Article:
The Editor’s Letter From The December 2013 Issue Of Popular Science Magazine
When I’m asked what the standards are for our annual Best of What’s New Awards, I tend to rely on … Continued
When I’m asked what the standards are for our annual Best of What’s New Awards, I tend to rely on a catchphrase: “It should be revolutionary, not evolutionary.” But this year, I’m having to rethink that.
Every 12 months, as we assemble the 100 greatest innovations of the year, revealing patterns emerge. We created the Green category several years ago to honor the extraordinary leaps in environmentally responsible design, a reflection of the burgeoning efforts to build sustainability into everything from clothes-dyeing to tree-raising. This year, we considered phasing out the category, because we’re almost at the point where all great innovations take the environment into account (almost, but not quite—we’re keeping Green separate for the moment). Last year, we began to honor software in its own category, because for every inventor putting something together in a garage, there’s another inventor putting something together on a laptop.
And this year, our senior associate editor Corinne Iozzio pointed out a new pattern. Toss out the “revolutionary, not evolutionary” phrase, she urged. It’s evolution that made so much of this stuff possible.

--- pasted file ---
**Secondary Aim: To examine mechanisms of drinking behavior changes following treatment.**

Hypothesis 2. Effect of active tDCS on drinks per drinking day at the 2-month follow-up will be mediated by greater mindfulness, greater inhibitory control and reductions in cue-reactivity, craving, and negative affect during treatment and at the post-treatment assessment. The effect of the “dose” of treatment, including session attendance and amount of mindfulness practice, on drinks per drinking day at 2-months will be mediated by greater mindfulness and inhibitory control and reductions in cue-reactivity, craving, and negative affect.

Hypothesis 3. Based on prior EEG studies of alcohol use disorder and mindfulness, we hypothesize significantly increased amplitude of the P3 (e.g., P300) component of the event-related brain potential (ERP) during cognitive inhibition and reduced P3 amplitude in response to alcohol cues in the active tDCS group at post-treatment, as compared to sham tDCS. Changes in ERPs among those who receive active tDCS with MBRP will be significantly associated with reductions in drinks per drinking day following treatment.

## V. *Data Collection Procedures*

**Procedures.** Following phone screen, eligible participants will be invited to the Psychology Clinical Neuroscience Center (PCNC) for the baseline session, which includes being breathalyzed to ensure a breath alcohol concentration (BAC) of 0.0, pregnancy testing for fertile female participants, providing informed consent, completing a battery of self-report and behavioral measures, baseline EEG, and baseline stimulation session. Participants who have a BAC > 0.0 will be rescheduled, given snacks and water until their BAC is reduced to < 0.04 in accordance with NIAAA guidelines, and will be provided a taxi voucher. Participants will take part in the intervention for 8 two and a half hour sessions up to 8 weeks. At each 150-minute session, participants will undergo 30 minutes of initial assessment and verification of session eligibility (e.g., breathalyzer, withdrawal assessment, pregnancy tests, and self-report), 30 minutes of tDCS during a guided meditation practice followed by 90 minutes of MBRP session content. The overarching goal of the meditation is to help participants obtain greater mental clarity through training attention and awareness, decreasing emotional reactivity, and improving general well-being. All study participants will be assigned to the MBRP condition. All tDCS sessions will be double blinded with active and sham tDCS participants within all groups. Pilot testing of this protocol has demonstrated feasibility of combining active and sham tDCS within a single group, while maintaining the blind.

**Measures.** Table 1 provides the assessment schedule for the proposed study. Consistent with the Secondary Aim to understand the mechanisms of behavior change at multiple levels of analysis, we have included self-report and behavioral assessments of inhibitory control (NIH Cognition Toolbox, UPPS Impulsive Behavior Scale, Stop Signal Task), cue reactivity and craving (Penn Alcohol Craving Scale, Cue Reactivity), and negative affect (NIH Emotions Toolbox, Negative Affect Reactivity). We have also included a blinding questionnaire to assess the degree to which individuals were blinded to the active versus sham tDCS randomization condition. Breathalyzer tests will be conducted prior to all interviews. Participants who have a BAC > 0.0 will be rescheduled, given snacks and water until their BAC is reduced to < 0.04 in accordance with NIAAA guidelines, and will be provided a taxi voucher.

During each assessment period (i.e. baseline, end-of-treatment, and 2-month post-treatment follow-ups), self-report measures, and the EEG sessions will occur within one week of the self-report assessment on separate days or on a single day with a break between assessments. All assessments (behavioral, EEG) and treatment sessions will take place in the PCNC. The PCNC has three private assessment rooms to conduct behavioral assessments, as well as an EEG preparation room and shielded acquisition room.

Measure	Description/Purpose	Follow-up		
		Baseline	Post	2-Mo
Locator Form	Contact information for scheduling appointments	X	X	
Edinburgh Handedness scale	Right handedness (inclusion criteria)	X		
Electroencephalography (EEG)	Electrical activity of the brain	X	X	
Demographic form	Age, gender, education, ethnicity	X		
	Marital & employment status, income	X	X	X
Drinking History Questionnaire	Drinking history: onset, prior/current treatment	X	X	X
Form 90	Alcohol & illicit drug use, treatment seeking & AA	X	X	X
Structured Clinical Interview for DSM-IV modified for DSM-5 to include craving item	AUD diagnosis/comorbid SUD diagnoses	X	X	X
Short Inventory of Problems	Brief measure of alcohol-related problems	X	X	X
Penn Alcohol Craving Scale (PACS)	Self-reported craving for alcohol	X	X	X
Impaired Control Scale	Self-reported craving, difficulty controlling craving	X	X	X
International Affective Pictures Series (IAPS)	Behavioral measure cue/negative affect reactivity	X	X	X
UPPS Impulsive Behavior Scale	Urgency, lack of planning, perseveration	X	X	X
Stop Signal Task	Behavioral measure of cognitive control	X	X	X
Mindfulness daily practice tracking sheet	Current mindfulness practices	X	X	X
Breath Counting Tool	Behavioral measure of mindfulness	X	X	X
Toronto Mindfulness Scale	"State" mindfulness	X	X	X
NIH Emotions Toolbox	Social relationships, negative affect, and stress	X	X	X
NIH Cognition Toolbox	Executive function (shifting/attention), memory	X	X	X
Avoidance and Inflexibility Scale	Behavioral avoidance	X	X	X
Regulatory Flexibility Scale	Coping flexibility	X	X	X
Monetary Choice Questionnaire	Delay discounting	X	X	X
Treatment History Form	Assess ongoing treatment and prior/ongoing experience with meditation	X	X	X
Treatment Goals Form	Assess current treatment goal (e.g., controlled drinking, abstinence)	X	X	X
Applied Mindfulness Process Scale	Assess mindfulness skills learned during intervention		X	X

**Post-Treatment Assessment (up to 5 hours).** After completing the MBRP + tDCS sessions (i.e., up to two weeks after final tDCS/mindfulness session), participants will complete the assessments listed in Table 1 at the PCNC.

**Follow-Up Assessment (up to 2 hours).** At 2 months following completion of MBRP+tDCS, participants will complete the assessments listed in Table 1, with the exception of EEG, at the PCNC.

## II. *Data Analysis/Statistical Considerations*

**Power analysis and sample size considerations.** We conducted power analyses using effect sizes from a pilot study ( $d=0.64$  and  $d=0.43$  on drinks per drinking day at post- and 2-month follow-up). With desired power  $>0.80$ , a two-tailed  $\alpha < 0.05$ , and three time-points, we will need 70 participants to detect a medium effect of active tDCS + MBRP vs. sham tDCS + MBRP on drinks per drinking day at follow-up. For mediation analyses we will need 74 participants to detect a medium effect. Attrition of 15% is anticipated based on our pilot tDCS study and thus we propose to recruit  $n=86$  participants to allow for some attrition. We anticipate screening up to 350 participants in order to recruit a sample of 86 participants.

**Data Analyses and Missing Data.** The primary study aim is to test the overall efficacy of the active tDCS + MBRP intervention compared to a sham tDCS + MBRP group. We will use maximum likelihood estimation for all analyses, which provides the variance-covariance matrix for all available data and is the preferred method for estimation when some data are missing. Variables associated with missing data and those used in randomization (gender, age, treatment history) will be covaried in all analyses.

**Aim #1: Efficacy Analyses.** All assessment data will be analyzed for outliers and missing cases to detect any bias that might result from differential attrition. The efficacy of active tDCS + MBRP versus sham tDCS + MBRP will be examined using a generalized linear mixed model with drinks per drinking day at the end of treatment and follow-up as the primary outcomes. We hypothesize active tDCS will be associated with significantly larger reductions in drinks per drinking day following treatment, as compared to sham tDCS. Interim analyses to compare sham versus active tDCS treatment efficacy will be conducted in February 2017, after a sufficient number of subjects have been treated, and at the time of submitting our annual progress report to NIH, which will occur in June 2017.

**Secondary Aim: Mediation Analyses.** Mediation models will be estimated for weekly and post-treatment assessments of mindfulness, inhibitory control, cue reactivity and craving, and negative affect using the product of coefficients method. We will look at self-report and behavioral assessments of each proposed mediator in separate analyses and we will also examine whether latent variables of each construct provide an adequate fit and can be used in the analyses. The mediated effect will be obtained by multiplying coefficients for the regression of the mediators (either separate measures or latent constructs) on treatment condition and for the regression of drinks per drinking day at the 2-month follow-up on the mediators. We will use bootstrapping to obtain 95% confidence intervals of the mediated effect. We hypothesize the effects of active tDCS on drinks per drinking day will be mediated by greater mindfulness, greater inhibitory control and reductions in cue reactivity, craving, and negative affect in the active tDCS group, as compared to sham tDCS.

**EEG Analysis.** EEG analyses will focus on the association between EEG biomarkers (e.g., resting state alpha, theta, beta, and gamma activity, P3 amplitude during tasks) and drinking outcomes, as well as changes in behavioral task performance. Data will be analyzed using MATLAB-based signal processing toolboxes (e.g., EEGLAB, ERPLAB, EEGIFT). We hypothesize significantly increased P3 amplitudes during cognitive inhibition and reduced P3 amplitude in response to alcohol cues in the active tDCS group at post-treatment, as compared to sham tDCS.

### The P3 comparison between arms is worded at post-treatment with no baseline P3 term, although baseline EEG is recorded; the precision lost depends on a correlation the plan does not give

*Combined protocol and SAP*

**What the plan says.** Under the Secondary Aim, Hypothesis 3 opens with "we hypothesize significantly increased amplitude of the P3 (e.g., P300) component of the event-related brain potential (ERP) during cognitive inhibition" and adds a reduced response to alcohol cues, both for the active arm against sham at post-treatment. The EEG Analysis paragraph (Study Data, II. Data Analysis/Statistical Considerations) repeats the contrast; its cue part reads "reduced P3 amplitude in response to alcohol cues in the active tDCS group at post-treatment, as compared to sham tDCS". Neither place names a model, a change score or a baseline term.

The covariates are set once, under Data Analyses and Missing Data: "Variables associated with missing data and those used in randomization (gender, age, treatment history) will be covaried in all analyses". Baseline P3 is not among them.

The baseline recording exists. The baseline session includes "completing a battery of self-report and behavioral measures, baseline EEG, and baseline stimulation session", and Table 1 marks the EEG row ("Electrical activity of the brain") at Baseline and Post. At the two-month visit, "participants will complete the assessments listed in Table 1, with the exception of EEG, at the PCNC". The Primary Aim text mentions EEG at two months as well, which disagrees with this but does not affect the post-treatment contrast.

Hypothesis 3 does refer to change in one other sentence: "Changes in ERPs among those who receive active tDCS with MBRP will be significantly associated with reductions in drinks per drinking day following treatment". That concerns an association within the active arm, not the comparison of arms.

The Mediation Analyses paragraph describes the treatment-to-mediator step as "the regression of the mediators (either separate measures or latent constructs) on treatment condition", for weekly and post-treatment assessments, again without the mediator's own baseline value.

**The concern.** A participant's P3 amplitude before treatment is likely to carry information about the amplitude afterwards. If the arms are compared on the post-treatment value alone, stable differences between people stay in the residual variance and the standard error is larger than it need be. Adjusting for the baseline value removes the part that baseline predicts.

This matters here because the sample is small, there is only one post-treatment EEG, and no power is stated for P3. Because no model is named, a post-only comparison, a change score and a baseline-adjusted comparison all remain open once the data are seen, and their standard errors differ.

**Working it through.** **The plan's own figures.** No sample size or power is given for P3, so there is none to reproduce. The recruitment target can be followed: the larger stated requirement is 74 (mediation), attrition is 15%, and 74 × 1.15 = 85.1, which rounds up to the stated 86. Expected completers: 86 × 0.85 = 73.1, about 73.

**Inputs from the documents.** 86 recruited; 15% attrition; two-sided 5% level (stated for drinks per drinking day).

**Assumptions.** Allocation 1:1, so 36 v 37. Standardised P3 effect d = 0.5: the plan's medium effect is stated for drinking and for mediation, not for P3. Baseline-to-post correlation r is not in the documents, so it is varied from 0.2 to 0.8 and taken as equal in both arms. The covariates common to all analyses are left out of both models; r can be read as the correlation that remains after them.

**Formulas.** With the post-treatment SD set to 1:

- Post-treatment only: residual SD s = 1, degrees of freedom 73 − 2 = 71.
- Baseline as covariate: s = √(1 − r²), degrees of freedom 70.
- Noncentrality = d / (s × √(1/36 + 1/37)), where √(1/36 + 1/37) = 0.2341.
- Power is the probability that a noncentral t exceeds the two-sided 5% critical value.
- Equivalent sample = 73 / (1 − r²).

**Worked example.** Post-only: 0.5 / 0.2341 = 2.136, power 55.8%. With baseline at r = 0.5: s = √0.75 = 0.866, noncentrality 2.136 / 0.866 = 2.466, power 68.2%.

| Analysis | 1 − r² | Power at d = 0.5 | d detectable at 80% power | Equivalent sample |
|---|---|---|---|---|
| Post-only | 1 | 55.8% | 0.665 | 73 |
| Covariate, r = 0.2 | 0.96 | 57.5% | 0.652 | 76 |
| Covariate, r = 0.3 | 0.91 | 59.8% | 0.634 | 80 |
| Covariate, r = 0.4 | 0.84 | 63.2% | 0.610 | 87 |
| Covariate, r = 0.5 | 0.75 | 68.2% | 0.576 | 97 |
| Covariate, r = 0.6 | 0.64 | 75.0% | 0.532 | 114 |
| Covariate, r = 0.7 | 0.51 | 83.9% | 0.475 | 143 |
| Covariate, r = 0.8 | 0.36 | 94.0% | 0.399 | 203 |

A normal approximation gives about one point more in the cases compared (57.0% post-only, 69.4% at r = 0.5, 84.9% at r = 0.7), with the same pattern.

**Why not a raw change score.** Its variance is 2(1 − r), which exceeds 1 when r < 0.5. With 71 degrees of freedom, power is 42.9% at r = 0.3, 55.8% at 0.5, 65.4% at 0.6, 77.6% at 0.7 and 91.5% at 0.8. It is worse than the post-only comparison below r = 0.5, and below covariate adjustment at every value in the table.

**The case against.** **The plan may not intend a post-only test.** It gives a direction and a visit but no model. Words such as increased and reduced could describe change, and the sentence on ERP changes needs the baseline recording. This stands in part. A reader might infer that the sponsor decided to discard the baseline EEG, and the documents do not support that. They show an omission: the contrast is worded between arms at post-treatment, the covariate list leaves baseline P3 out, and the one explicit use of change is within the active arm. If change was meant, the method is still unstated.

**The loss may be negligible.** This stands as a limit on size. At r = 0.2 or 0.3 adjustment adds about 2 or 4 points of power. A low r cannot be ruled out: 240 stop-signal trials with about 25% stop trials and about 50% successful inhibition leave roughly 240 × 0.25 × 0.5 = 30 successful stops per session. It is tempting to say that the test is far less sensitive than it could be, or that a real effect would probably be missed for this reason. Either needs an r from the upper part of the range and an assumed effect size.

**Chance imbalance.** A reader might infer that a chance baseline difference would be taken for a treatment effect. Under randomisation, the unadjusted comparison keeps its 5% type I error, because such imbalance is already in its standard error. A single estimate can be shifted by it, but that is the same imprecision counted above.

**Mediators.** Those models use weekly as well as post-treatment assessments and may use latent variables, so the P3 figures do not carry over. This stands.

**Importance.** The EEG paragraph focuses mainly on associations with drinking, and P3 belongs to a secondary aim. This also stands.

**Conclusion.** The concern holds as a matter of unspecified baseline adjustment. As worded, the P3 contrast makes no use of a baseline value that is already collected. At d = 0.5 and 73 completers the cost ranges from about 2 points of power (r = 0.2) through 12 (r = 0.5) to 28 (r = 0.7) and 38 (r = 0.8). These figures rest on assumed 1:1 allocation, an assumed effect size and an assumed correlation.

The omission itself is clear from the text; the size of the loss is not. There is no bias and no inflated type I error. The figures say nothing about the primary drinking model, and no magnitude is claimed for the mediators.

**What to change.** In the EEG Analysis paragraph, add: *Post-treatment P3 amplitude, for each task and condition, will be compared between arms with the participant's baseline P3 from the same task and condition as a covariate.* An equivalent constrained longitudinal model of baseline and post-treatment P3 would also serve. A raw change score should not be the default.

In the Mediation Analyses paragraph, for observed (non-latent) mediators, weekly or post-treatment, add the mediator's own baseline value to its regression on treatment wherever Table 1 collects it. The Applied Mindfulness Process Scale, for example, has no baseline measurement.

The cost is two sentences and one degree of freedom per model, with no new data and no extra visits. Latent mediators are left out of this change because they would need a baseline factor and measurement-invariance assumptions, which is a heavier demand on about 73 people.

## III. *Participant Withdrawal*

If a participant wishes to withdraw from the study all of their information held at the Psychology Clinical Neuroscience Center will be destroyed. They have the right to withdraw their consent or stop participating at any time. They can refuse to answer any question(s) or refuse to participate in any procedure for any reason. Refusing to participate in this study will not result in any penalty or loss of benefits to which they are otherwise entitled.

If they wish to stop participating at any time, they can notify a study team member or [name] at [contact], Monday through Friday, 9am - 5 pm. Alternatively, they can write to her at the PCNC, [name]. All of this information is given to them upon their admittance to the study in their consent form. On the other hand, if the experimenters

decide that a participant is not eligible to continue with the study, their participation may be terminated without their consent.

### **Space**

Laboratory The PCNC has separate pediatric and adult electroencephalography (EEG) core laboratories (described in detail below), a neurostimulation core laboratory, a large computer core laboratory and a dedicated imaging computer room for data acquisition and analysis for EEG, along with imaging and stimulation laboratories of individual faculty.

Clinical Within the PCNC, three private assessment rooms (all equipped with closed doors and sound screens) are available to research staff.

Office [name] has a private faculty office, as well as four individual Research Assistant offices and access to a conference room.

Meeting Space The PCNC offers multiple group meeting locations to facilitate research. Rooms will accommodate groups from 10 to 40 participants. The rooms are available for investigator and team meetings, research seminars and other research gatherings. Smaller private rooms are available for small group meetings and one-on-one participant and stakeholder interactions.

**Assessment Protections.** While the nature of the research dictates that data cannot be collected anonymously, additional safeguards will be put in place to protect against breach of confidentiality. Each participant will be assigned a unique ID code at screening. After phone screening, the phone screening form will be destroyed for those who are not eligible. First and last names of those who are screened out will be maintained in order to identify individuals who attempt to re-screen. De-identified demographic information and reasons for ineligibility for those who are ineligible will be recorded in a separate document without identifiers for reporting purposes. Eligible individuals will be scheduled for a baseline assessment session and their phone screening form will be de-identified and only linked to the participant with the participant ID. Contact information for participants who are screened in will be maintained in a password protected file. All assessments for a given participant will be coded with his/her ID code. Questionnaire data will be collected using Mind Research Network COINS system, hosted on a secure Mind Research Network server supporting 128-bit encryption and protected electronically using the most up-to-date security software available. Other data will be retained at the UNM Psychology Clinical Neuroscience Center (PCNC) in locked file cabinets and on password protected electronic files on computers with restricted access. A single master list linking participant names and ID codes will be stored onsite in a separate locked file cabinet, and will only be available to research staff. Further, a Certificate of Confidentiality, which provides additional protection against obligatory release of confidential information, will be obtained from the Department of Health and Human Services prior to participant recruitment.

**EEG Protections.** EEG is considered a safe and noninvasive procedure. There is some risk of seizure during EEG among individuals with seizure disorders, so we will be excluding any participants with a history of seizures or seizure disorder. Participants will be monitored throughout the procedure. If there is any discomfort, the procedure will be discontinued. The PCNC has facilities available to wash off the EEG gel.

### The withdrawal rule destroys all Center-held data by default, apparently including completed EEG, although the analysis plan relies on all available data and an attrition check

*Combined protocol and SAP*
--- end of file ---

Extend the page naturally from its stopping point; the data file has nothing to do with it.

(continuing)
She’s absolutely right. The mythology of innovation tends to highlight the rogue inventor who created an entirely new mechanism or material or the revolutionary who strayed from a mentor. Time and again, we encountered innovations that are imaginative combinations of existing ingredients. Think of each winner as a brilliant plate of food in a restaurant. The chef didn’t invent chicken. He or she shopped for the best, combined it with other ingredients, and prepared it more skillfully than anyone else.
The Beam, for instance, our Grand Award winner in the Hardware category, is a combination of a monitor, a battery, servos, and wireless radios that were already available elsewhere. It’s the idea of stitching them together with software to form a rolling remote-presence avatar that makes the device notable. Remote presence has been around since the ’90s. But this unit works, and it’s actually available for purchase.
“I’m thinking of our winners this year as the evolutionary acme of their categories.”The pattern is that the mechanisms and materials are waiting somewhere for the right partner to come along and make proper use of them. The result is that I’m thinking of our winners this year as the evolutionary acme of their categories—the outcome of years of work and dozens of iterations. We’re proud to honor technological evolution and its revolutionary results. It’s just not much of a catchphrase.
This article originally appeared in the December 2013 issue of Popular Science.